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Soccer Canada dominates, but has trouble scoring in torrid opening game at Women’s World Cup

The win over Cameroon was a vital step, but one that should make supporters nervous.

Claude Paris/The Associated Press

There are several stories that emerge from Canada’s first game at this World Cup. The main one is a 1-0 victory: A hard-fought one over a resilient, intense Cameroon on Monday evening in France. A vital step, but one that should make supporters nervous. The goals don’t come easily to this team.

Another story is Sincy. The glorious, indefatigable Christine Sinclair. Go ahead, call her Sincy. Everybody does and she doesn’t mind. There she stands, on the cusp of surpassing the career goal-scoring record in men’s and women’s international soccer. Going into Monday’s game, Sinclair was three short of the record of 184 goals held by former U.S. World Cup winner Abby Wambach. The 35-year-old Sinclair is playing in her fifth tournament and scored 181 goals in 281 senior appearances.

In the closing minutes of this raw, physical encounter she came close again and again. She didn’t score. There’s disappointment in the air about that, and there should be nervousness that she’s still so relied upon.

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These days Sinclair plays deep. She is not the focus of Canada’s attack. She simply doesn’t have the speed to sprint forward constantly and terrorize defenders with her superfast reaction. Set pieces are her wheelhouse and she prowls rather than speeding in toward the opponents’ goal. It’s up to others to get the goals.

Canada played a conventional 4-4-2 formation: keeper Stephanie Labbé; Ashley Lawrence, Kadeisha Buchanan, Shelina Zadorsky, Allysha Chapman; Nichelle Prince, Desiree Scott, Sophie Schmidt, Janine Beckie; Sinclair and Jessie Fleming. But it never quite looked like just two at the front. It was an attacking midfield all game and, eventually it worked.

Less than two minutes in, it was all bustle from Canada and tussle from Cameroon. Two corners and a free kick near the Cameroon goal gave Canada chances that came to nothing and mostly gave evidence that Cameroon was here to tackle hard and intimidate. The same ragged, but often thrilling pattern continued for ages – Canada attacking down the middle, or speeding down the wings, being crowded off the ball and Cameroon looking for a quick counterattack.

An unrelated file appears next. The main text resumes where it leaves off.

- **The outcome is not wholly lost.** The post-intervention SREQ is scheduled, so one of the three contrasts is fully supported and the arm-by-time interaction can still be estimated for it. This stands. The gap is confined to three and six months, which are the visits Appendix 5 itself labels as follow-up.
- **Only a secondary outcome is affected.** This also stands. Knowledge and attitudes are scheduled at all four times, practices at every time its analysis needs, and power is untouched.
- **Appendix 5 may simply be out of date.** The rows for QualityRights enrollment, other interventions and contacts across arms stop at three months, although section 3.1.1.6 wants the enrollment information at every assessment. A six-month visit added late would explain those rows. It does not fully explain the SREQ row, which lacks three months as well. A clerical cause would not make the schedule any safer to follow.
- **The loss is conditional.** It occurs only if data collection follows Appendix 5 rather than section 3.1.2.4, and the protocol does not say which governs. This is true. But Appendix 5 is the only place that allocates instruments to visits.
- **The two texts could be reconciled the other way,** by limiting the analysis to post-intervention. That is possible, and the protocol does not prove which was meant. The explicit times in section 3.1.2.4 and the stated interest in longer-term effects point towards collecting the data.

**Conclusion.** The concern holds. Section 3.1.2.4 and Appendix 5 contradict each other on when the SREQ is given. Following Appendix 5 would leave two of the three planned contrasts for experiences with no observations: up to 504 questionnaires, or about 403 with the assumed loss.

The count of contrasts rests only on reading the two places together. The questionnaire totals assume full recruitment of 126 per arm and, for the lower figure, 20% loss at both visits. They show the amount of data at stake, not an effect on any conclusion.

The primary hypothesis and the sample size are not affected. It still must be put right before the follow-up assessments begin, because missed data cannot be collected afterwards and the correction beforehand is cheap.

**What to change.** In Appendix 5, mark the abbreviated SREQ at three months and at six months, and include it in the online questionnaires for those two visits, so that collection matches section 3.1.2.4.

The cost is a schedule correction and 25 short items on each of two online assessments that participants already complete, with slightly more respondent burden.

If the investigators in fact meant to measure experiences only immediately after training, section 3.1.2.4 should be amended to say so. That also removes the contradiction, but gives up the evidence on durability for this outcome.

Beckie was key for Canada, playing clever one-two balls with Fleming on the edge of the Cameroon penalty area. This was a confident, cutting Canadian team, dominating possession and alert for those counterattacks. Chapman was as vital at the back as Beckie was at the front, tireless in chasing down the ball before the lone Cameroon attacker had much from it. Labbé was untroubled. She could have knitted a sweater for all her hands were needed.

Prince came close near the end of the first half. Then it happened, off yet another Canadian corner. Buchanan as always came forward and with a late run connected well to head the ball into the Cameroon goal. At last, after almost 70-per-cent possession by Canada.

Cameroon clearly felt it was possible to gain points from the game, even as Canada’s torrid attacking pace continued at the start of the second half. A double substitution gave the team an oomph. In truth, Canada’s collective effort was looking exhausted at that point.

Claudine Meffometou almost had a replay of Buchanan’s goal in the 70th but her header off a corner was just wide. It was easily Cameroon’s best chance, but the core of the story was Canada’s failure to wrest more goals from all that attack and possession.

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There is a lot to savour here. A lot to admire about this version of Canada’s women’s team. Canada’s hosting of the Women’s World Cup in 2015 came at the wrong time for the national team. It was a team of veterans and their true collective strength was unknowable, since they automatically qualified as hosts. They were quarter-finalists on home soil in 2015, they won bronze at the Olympics a year later and going into the tournament in France they had gone nine games unbeaten.

They look composed, tough and terrifically organized. They just don’t have the extra threat, the sharpness in front of goal that’s needed to trouble, not merely defeat a team such as Cameroon. It’s still Sincy as main threat when the emphatic win is needed.

Cameroon was never going to be a pushover, The country has a long and proud soccer tradition. The stunning success of the Cameroon men’s team at the World Cup in Italy in 1990 announced the arrival of African soccer on the biggest stage. Displaying a remarkable combination of ball skills, brazenly on show, and toughness, the team mesmerized the soccer world. Cameroon defeated Argentina, Romania and Colombia before losing narrowly to England in the quarter-finals. The women’s team was the bombshell factor in Canada four years ago, the only African team to make it to the knockout stage. The women rarely lose. But hardly anyone pays attention to women’s soccer in Africa, so the details of tactics and strategies are largely unknown. That’s what a World Cup, men’s or women’s, is about – revelations and surprises.

The main revelation here, the main and troubling narrative, is that Canada can control torrid games but struggles to score. It was a vital win with a scary subtext.

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